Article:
Social media may have good intentions in trying to provide strong connections with others on a professional and personal level, but it can also shatter the mental health and body image of others as well. We may not be able to control what others post, but social media can control the functions they have set up that can fuel the damage that inflicts social media. By social media sites taking responsibility for the functions that make an impact on a person’s mental health, more companies can follow suit and be more aware of their actions.
A 2017 study showed that Instagram has had the worst effect on a person’s mental health, including eating disorders and body image issues. Facebook is trying to change all of that. They announced two new policies to ensure the wellbeing of members is improved as well as creating a healthier culture around dieting. One of them is that Instagram will prevent those under 18 from being shown any ads that are related to dieting. Another is that it will ban any ads that will glorify certain diets or weight loss products. Facebook has also announced that it is trying to hide likes. While these policies are heading in the right direction, we need to ask if there is a limit to what can be done for social media to not touch the mental health of others.
Emily Brunner, CEO of the Recovery Clinic and psychotherapist in eating disorders and body image issues, believes there needs to be a stronger relationship between users and social media companies. She believes that these companies need to take the feedback of users more seriously. Brunner also believes that the biggest problem is that users do not have the ability to be specific when it comes to reporting harmful content. When you flag it, it does not tell you why it is reported, problematic, or offensive. This can help companies decide whether this content is personal for one person or could make a negative impact on the masses. Brunner believes that the problem does beyond diet ads.
Dr. Ysabel Gerrard, a lecturer at the University of Sheffield, believes in the opposite in that Facebook’s efforts should be appreciated. That Facebook is speaking to experts, activists, and health practitioners, showing that they care. Dr. Gerrard thinks that there is no point in calling what Facebook is doing a PR stunt as they did not have to engage in any of these efforts. Despite admiring Facebook’s efforts, Dr. Gerrard still believes that these policies are not perfect. Deciding what is considered a “glamorous diet ad” is subjective. There may not be a way to know what ads should not be seen.
Dr. Gerrard worries about the content that gets recommended to people. Liking a certain post or engaging with certain people can make you see more and more content with the potential of it being harmful. For example, if you like a post on Instagram about eating disorders, all you will get is more posts about eating disorders flooding your home feed. Just when you want one day where you do not see the same familiar content, you cannot get that as it is all run by an algorithm. For example, British teenager Molly Russell killed herself after getting graphic images of suicide and self-harm that was recommended by her Instagram account months before. Pinterest was sending her automatic emails of violent images of death that said: “things you might love.”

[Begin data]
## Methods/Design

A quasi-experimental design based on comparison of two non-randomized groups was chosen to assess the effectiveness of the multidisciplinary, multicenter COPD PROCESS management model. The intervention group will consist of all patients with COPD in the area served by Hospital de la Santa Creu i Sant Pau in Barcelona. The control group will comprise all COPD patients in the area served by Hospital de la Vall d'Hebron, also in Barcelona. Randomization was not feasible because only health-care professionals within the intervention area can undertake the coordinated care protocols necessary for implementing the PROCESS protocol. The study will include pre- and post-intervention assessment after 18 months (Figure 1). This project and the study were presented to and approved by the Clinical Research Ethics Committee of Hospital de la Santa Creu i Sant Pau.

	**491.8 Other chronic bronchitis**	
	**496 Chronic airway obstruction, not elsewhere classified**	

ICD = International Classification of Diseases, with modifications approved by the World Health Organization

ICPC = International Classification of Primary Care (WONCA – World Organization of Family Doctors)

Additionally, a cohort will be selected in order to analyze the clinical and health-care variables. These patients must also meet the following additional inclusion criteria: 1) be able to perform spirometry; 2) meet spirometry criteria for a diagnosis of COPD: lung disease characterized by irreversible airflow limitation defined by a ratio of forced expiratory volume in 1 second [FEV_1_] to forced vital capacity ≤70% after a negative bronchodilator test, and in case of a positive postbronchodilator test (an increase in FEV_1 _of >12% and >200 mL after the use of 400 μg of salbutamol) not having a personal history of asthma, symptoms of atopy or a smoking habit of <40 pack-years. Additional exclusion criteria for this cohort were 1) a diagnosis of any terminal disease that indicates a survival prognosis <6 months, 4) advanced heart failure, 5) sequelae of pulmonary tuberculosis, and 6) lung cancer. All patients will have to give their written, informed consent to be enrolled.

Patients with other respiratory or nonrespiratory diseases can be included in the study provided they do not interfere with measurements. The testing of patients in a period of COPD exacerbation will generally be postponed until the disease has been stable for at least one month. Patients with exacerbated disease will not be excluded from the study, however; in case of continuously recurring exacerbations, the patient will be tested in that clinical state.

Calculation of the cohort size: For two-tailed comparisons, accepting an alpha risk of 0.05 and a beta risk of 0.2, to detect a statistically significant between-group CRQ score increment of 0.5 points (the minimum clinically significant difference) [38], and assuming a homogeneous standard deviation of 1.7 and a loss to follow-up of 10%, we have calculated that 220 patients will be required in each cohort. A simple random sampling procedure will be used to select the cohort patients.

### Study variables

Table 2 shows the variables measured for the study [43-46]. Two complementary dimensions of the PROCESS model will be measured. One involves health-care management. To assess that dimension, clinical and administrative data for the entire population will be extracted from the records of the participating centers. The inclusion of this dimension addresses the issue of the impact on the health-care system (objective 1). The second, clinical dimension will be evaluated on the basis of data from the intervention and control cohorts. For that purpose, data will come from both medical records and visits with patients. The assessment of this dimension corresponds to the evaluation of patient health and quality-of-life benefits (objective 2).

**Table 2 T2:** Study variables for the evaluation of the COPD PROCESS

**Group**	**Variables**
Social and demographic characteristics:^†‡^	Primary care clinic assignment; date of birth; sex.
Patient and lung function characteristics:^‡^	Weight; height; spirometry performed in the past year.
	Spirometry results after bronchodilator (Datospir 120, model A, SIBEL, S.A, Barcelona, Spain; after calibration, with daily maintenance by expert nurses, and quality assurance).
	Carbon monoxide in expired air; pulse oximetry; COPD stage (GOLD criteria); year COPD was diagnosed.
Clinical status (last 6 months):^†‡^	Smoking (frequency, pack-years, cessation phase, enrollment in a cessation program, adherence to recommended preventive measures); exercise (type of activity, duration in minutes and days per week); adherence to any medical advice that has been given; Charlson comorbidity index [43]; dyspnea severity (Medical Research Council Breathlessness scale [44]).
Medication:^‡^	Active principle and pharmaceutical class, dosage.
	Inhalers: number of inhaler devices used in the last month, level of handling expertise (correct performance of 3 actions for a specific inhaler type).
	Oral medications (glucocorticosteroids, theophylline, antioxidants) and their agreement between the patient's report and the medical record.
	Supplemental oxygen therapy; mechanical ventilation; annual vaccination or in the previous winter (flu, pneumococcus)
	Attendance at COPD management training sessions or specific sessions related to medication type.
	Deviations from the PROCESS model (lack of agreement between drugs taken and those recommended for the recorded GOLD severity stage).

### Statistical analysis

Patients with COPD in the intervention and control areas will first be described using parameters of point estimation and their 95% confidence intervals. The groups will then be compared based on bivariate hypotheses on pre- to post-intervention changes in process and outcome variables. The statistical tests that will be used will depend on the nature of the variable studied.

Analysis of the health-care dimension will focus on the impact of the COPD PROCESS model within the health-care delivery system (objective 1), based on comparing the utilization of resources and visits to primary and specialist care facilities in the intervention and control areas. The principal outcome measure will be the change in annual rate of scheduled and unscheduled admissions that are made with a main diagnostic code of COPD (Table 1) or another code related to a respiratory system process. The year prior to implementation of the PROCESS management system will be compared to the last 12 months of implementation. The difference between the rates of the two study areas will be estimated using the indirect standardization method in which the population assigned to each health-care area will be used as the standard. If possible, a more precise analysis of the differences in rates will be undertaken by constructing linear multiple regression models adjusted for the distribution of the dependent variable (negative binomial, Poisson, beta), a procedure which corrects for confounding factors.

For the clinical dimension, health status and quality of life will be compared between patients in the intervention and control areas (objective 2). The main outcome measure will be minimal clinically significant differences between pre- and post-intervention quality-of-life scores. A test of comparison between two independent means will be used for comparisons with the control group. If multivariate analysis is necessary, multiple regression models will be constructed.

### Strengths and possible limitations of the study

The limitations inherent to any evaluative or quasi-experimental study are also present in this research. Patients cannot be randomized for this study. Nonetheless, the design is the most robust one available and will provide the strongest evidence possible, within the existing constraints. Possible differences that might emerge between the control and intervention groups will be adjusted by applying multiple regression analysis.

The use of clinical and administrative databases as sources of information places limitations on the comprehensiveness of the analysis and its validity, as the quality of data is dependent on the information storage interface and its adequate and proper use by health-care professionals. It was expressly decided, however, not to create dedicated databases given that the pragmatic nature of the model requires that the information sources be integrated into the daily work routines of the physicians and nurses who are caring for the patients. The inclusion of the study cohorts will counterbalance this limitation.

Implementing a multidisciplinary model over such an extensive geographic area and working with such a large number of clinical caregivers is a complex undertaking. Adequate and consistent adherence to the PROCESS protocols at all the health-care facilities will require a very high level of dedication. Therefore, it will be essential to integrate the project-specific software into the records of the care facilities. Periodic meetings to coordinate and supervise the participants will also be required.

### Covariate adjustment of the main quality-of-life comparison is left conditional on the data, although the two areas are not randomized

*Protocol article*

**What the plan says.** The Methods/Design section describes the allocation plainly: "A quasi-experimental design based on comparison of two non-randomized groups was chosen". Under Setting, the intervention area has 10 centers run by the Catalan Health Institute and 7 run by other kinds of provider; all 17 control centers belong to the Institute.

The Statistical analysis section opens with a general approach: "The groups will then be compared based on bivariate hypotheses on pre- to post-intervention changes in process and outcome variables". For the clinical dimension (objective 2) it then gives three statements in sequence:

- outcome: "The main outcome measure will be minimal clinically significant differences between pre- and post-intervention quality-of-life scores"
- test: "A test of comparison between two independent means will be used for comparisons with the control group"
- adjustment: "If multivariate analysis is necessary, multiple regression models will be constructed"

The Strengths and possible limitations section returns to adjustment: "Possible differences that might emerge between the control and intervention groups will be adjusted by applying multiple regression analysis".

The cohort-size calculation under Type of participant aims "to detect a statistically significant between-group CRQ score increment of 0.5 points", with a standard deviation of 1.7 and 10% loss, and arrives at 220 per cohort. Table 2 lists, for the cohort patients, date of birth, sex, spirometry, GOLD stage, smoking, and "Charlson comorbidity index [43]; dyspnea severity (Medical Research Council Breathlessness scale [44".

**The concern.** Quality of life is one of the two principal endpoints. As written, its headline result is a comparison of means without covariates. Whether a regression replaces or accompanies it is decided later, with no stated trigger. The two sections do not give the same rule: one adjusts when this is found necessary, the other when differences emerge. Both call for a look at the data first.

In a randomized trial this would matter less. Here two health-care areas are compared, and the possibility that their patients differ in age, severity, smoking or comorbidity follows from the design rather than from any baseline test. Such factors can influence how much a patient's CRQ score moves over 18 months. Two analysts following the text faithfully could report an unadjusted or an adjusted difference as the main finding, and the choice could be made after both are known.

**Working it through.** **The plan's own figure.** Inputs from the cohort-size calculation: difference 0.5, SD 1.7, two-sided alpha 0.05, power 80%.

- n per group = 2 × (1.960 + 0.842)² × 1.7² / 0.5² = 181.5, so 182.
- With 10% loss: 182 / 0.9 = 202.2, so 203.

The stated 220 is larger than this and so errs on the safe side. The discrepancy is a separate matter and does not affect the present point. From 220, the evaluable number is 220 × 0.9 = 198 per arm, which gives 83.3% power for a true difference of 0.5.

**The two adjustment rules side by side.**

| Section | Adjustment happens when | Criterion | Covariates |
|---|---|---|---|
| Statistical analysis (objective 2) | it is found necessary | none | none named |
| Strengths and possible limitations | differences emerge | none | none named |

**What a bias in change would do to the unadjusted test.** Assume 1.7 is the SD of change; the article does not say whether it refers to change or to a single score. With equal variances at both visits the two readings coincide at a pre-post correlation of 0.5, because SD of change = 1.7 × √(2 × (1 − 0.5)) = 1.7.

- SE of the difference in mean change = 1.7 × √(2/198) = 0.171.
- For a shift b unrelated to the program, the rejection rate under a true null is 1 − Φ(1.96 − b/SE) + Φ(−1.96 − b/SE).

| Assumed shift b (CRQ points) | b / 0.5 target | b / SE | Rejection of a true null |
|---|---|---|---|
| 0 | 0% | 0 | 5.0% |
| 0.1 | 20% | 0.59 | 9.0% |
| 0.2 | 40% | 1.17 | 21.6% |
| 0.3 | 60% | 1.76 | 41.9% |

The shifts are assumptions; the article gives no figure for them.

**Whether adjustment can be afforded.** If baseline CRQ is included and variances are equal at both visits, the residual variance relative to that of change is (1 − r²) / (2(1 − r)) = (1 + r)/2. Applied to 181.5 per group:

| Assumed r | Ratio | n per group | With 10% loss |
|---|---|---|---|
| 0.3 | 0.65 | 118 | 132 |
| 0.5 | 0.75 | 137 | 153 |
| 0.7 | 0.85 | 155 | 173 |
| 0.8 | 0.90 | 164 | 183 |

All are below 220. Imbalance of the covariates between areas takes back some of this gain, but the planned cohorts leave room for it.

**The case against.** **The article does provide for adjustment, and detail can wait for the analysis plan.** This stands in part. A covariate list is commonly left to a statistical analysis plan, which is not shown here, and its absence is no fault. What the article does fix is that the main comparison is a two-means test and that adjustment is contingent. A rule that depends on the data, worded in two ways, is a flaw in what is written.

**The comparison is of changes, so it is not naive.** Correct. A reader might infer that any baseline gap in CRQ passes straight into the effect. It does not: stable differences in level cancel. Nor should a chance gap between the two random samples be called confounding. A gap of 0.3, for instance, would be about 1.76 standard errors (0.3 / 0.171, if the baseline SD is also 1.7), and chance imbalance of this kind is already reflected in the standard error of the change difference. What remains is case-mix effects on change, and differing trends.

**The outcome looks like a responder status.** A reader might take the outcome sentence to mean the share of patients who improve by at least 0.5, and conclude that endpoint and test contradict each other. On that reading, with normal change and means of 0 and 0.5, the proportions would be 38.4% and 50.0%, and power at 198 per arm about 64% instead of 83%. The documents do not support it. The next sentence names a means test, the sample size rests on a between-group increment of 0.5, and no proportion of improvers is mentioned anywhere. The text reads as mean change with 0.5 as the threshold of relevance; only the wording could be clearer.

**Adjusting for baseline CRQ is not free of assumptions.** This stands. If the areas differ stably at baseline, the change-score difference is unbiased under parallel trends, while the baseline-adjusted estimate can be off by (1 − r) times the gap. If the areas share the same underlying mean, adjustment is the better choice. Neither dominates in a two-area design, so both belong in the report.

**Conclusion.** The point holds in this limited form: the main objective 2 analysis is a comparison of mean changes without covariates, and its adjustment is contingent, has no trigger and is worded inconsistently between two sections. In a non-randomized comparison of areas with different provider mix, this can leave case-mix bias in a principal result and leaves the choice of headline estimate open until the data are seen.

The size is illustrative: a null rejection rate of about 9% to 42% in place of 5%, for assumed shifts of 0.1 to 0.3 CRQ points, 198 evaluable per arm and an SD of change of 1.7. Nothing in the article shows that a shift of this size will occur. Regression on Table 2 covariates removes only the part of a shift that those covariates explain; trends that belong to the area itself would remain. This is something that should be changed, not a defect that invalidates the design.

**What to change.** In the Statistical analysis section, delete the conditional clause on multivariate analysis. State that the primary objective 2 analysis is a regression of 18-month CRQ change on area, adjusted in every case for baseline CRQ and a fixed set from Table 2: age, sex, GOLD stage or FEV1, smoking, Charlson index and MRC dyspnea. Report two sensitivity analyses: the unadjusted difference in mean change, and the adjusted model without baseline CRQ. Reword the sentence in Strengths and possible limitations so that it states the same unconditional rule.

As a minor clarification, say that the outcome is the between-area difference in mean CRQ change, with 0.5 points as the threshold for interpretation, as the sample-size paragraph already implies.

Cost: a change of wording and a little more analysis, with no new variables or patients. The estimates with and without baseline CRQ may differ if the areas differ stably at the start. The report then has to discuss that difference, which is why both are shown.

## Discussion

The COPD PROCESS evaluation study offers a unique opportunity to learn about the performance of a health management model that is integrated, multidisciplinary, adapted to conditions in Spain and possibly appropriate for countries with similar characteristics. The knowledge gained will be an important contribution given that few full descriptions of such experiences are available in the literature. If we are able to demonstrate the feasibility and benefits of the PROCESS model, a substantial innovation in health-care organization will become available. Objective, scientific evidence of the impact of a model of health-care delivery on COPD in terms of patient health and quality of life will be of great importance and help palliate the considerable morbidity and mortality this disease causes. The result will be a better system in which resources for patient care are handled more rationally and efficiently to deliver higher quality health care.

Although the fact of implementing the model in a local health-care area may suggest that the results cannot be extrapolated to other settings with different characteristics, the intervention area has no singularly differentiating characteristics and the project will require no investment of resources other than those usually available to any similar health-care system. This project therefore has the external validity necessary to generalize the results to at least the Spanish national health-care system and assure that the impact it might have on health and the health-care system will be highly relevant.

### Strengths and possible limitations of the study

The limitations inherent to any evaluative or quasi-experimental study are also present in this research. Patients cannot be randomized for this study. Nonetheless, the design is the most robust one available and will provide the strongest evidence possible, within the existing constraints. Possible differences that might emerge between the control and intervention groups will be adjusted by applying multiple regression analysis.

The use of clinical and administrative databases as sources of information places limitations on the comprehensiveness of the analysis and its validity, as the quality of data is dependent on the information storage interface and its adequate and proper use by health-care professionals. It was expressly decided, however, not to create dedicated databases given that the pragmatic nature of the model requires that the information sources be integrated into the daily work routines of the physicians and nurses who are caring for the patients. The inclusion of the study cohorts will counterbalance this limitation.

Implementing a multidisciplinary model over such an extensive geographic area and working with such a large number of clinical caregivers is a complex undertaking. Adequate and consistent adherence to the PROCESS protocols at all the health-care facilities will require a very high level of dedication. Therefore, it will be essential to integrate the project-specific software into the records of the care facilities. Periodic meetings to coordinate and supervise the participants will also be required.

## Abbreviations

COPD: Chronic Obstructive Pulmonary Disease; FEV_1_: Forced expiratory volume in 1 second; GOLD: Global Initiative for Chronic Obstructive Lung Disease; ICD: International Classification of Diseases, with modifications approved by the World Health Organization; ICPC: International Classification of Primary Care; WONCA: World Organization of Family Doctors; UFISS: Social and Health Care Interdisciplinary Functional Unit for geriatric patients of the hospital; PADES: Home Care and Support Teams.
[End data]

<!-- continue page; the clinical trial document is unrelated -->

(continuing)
In reality, there is only so much that social media companies can do. You cannot control the dialogue that people on social media have with each other about eating disorders and mental health. But, fixing one policy will not fix the lengths of time when women were told how to look, the ads of products and creams, and what the standards are beauty are. The cosmetic and beauty industry is to blame for centuries of putting pressure on women while social media is just another addition to the pressure. We are constantly comparing ourselves to others and the lives they lead which makes us feel small. Before social media, people would compare themselves to models. Now, social media allows us to compare ourselves to average people. Our friends on social media could be making us feel like they exercise more or can afford more than others.
Because Facebook is the largest social media site, the company most likely feels a responsibility to ensure that no member on their sites is harmed by functions that the company places. Removing the like button and controlling the ads may not be the sole solution to solving how social media affects mental health, but it is a start. Big companies like Facebook do have a responsibility to ensure that their websites are making others happy and making any changes to ensure that. While these social media sites may be addictive now, accounts will be deleted and fewer people will join when they realize what these accounts are doing to their mental health. People will find other ways to communicate compared to continuing to go on a site that will make them feel lousy. Facebook taking the first steps to protect the mental health of its members shows just what a priority our mental state is.
Located on the shore of Southern New Jersey, Enlightened Solutions is a recovery center that uses evidence-based therapies and holistic healing to treat addiction and mental illness. With the opportunity to learn about therapies that are keyed in to healing the human spirit and learning about new stress-reducing techniques centered around a 12 step network, you will ensure a lasting recovery. For more information, please call us at 833-801-LIVE as we are open 24 hours a day, 7 days a week.
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